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Star Wars controversy shows issues with inequality

Story: Kenzie Adler, Staff Writer

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It’s early January. The heavy smell of popcorn and artificial butter-flavored grease wafts over me as I enter the theater, I can’t decide if I’m feeling excitement or worry for the particular movie we’re heading to see. It’s difficult not to be excited for the comeback of my favorite franchise since childhood, but it’s just as difficult to not to be skeptical, and I’m honestly nervous I’ll be leaving utterly disappointed in about three hours. The lights go down and there’s a brief silence. Suddenly, the speakers explode with the all-too familiar sound track, and the screen flares with the traditional logo of the Star Wars saga.
Star Wars: The Force Awakens came out as the seventh installment of the Star Wars franchise on December 18, 2015. Raking in $119.1 million in North America and $529 million from the global box office on opening day, the action-packed sci-fi movie proved to be a sensation and all my previous fears were forgotten.
But like all great movies, there was, and still is, opposition and controversy. In the case of Force Awakens, that controversy goes a lot deeper than many of us may realize.
If there was one thing I found inspiring it was the portrayal of the young, intelligent, and strong protagonist Rey, played by Daisy Ridley. Abandoned on the planet Jakku at a young age, the audience watches her on her journey of self-discovery. Her show of bravery against the relentless First Order and even against her own destiny has made her an inspiration to women of all ages. She is just the strong, independent female main character we have been painstakingly waiting so long for. And yet some just can’t help themselves and feel the need to set her background to the minor, male characters.
Many of you have probably heard about the controversy in the toy industry–particularly with the toy company Hasbro. Several months before the movie even came out, Hasbro released several action figure sets featuring characters from the movie–save one. It was next to impossible for anyone to find a set that included Rey, the main character, and people ended up having to settle for random storm troopers and First Order personnel. Even in the Monopoly game, Rey was not among the pieces, Hasbro instead choosing to use Finn.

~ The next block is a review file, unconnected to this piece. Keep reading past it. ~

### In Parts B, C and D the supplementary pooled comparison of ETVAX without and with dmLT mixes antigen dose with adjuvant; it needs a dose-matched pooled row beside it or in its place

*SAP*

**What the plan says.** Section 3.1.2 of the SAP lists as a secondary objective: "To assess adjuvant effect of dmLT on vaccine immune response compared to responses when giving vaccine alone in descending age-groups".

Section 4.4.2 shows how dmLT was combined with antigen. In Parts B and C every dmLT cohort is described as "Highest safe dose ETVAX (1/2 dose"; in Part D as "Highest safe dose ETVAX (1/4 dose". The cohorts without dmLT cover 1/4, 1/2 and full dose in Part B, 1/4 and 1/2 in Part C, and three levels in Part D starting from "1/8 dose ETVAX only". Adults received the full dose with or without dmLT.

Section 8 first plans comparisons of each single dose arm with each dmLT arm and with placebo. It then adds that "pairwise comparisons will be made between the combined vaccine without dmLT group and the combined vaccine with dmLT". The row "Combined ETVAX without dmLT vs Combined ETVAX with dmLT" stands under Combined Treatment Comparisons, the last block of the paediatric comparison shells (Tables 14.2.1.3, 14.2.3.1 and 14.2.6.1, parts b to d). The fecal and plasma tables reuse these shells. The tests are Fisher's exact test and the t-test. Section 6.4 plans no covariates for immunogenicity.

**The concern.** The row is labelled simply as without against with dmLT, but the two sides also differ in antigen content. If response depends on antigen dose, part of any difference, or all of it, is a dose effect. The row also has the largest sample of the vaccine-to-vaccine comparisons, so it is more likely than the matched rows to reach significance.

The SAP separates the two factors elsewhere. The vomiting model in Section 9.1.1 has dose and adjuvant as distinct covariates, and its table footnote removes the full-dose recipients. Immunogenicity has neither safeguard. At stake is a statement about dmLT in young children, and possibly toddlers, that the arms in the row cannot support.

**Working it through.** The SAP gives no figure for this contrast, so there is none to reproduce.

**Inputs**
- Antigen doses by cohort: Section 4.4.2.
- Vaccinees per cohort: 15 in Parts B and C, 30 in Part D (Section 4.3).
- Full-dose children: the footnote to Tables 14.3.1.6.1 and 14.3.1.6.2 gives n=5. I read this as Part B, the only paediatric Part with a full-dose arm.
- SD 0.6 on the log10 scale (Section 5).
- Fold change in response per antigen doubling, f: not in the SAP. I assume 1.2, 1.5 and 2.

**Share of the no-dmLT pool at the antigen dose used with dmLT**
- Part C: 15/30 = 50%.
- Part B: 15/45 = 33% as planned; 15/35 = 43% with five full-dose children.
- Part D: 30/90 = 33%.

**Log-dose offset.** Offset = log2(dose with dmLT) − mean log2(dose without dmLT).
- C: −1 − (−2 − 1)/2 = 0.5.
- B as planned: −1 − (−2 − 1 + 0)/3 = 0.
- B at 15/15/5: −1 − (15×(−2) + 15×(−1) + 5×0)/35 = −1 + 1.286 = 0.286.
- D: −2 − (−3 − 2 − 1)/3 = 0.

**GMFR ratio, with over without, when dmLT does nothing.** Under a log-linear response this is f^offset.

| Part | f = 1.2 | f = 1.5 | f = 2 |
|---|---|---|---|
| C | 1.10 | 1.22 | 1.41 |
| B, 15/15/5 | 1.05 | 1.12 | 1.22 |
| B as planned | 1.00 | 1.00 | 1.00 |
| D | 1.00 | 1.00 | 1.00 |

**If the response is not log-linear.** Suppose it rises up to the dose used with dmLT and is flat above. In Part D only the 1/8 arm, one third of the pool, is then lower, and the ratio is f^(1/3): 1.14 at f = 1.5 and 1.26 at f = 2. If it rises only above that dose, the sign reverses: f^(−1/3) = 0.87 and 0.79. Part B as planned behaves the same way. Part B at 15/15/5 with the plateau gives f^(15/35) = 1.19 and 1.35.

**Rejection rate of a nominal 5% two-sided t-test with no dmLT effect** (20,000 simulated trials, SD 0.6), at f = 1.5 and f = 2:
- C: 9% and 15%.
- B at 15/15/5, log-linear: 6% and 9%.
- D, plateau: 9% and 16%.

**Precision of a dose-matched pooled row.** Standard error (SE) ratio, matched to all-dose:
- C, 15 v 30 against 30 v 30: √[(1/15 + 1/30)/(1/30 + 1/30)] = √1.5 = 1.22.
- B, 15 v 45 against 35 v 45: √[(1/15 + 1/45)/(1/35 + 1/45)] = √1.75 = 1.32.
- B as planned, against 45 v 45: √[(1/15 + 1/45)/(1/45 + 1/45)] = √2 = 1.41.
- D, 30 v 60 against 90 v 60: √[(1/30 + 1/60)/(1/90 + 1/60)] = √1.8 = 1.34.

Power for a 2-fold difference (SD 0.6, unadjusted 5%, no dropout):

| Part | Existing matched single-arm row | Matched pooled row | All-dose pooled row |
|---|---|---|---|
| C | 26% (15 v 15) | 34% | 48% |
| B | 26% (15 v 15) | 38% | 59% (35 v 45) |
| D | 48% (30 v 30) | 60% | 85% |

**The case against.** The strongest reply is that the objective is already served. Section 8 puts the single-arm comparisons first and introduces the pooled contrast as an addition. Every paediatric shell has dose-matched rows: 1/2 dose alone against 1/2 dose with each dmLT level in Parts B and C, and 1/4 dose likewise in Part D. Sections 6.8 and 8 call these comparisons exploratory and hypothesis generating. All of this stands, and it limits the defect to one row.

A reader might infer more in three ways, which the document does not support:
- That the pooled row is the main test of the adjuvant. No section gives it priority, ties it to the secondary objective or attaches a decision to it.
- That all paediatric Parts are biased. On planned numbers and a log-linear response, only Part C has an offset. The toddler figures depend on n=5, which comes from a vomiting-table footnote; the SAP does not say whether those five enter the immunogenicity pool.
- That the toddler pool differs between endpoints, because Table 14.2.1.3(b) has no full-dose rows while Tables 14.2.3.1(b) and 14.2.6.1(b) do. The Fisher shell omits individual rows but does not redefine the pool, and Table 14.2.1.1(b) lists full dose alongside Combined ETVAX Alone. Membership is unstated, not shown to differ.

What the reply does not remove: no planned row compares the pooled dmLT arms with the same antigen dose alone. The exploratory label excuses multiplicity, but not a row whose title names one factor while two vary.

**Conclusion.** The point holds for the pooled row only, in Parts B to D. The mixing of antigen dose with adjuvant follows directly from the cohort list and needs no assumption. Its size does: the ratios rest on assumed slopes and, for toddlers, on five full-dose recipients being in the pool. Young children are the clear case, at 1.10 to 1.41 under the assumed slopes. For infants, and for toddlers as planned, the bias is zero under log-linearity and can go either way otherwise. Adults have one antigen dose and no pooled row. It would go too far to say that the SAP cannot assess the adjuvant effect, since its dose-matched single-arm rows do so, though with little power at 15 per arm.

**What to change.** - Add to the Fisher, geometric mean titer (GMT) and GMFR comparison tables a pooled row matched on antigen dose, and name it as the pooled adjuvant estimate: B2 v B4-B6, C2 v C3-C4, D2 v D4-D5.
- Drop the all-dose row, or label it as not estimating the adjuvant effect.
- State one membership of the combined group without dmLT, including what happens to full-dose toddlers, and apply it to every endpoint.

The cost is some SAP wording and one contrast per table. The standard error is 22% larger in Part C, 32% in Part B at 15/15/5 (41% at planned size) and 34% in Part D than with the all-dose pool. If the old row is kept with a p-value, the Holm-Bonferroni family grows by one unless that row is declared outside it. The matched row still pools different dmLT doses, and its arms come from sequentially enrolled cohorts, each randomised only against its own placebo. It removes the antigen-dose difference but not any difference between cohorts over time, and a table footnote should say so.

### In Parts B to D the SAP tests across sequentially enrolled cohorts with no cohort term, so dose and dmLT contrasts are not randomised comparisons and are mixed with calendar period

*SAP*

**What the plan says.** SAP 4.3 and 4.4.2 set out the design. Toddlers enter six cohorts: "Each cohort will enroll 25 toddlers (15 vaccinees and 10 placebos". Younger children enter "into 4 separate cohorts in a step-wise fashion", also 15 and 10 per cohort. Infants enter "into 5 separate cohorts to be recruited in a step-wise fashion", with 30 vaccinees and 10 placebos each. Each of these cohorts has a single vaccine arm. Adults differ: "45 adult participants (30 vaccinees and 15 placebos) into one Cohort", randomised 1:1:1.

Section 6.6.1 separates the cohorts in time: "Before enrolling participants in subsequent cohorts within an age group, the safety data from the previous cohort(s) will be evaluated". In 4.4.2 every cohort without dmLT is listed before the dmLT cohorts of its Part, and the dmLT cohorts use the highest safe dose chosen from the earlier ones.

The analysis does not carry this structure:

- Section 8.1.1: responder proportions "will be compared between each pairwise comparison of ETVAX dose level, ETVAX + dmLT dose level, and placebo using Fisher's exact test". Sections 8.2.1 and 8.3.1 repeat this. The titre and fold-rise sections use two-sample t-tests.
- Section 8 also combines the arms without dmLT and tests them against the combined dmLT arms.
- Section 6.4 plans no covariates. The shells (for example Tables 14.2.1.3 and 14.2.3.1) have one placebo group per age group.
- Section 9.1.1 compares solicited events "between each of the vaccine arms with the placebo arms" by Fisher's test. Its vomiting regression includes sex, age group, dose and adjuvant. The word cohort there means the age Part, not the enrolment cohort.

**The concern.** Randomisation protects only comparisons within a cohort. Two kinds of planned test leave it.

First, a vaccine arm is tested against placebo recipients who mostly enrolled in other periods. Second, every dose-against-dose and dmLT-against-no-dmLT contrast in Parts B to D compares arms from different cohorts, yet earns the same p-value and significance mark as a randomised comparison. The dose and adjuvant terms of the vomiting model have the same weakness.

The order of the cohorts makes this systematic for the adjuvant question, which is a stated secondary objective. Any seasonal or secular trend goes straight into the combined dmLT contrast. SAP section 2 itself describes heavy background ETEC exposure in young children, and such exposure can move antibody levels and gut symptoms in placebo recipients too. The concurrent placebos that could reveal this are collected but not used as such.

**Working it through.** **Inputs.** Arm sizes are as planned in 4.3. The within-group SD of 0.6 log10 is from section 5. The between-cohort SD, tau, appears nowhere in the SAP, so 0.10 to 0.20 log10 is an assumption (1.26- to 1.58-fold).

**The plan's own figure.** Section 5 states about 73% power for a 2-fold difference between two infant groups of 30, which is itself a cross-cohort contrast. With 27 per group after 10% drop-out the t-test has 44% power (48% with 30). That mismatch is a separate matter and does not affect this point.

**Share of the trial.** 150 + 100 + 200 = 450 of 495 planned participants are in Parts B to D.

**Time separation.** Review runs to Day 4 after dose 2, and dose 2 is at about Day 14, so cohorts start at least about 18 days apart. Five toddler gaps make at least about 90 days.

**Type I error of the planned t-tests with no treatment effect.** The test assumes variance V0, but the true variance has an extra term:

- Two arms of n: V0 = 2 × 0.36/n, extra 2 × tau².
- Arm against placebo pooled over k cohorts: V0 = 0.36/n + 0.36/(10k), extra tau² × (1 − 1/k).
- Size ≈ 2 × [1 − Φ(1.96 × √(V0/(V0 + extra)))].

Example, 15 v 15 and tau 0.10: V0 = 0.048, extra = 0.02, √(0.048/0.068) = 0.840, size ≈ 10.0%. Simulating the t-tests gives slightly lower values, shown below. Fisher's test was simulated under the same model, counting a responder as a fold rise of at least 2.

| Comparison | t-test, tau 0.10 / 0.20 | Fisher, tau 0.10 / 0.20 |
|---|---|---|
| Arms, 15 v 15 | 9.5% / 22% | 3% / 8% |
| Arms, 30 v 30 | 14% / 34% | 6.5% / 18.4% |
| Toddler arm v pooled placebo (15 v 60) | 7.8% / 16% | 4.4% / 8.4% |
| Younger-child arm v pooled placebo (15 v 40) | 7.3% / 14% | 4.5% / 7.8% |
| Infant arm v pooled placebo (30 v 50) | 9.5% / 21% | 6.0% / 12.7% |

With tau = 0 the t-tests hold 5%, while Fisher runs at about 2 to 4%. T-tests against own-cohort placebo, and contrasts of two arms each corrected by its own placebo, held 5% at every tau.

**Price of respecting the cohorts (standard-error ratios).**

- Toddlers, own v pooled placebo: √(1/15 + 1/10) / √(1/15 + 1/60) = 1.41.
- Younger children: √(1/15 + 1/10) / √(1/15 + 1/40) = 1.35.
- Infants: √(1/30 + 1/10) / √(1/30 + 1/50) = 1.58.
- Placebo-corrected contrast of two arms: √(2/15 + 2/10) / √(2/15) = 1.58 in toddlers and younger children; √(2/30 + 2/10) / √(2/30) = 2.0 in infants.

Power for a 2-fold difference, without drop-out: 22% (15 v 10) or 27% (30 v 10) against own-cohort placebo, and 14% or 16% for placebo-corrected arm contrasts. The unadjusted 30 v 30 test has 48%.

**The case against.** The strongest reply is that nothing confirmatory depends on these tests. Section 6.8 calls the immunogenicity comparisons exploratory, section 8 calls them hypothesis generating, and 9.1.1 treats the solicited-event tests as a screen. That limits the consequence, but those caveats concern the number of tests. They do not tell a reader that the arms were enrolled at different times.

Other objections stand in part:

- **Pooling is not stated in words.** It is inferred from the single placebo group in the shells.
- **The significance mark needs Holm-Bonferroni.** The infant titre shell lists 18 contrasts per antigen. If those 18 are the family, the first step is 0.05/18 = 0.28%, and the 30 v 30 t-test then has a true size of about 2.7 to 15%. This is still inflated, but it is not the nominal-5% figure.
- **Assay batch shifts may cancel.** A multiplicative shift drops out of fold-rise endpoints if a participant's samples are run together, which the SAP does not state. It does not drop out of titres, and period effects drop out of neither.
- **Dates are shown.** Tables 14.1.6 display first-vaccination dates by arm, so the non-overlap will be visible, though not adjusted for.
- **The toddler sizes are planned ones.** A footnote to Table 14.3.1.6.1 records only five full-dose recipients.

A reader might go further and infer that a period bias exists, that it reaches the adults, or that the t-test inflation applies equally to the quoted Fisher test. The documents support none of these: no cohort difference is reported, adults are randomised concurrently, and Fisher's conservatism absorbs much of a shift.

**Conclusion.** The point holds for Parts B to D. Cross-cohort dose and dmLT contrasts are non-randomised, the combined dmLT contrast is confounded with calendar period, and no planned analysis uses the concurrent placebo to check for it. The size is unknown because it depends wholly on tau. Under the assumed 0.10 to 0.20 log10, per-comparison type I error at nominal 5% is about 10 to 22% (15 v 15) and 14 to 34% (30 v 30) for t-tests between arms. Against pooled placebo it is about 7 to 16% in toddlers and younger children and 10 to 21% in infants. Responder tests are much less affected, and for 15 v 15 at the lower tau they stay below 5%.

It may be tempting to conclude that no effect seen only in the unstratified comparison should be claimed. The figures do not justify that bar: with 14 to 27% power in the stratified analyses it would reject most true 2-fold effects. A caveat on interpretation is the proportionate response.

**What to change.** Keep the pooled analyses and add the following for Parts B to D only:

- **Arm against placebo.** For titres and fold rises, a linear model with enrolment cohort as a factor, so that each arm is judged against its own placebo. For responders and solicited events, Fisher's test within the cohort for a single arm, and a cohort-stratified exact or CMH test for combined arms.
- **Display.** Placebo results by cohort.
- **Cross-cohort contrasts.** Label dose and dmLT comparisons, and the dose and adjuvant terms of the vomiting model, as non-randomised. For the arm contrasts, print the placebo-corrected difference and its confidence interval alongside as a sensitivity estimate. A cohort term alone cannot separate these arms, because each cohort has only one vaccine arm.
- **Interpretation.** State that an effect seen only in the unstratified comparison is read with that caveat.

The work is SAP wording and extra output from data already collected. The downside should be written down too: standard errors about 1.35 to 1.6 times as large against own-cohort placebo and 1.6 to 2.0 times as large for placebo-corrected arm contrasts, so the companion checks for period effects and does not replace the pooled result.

The outrage of it all led to the popular hashtag #WheresRey, placing the toy company under a lot of heat from the fans–among them, JJ Abrams himself, remarking how it was “preposterous” that the main character wasn’t properly represented. Hasbro was finally forced to include Rey in toy sets and the Monopoly game, responding to the fans with poor excuses for her exclusion, such as it would’ve been a ‘spoiler’ for them to include her.
People have also tried to insult Rey by calling her a Mary Sue’. For those of you who don’t know, a Mary Sue is a character that is ‘perfect’ and is competent in too many areas.
Let me say this once, and only once: Rey is not a Mary Sue. People are just saying that because she can actually do things and isn’t just there to be pretty. First off, Rey isn’t competent in too many areas”. Okay, so yes, she’s a mechanic, yes, she’s a pilot, yes, she can beat off a group of bad guys with only her fists, But when you think about it, that’s all she can do. It’s a lot, and it’s a helpful lot, but it’s not everything. It’s only what she needed to survive, what she learned so she wouldn’t get killed or just die on Jakku. As for being a pilot: well, she’s always driving her speeder, since it’s her only mode of transportation. She can’t just walk everywhere–she lives in a freaking desert. Her speeder can’t be the only thing she’s piloted either, so yeah she’ll probably be able to fly the Millennium Falcon. And, for the Force and her lightsaber skills–um, hello, she has the Force, like Luke Skywalker and Anakin and Obi-Wan Kenobi did. In which case, it’s no wonder that she could wield a light saber better than Finn–that’s what she’s supposed to do. She’s a Jedi, he’s not. It’s just simple accuracy, people.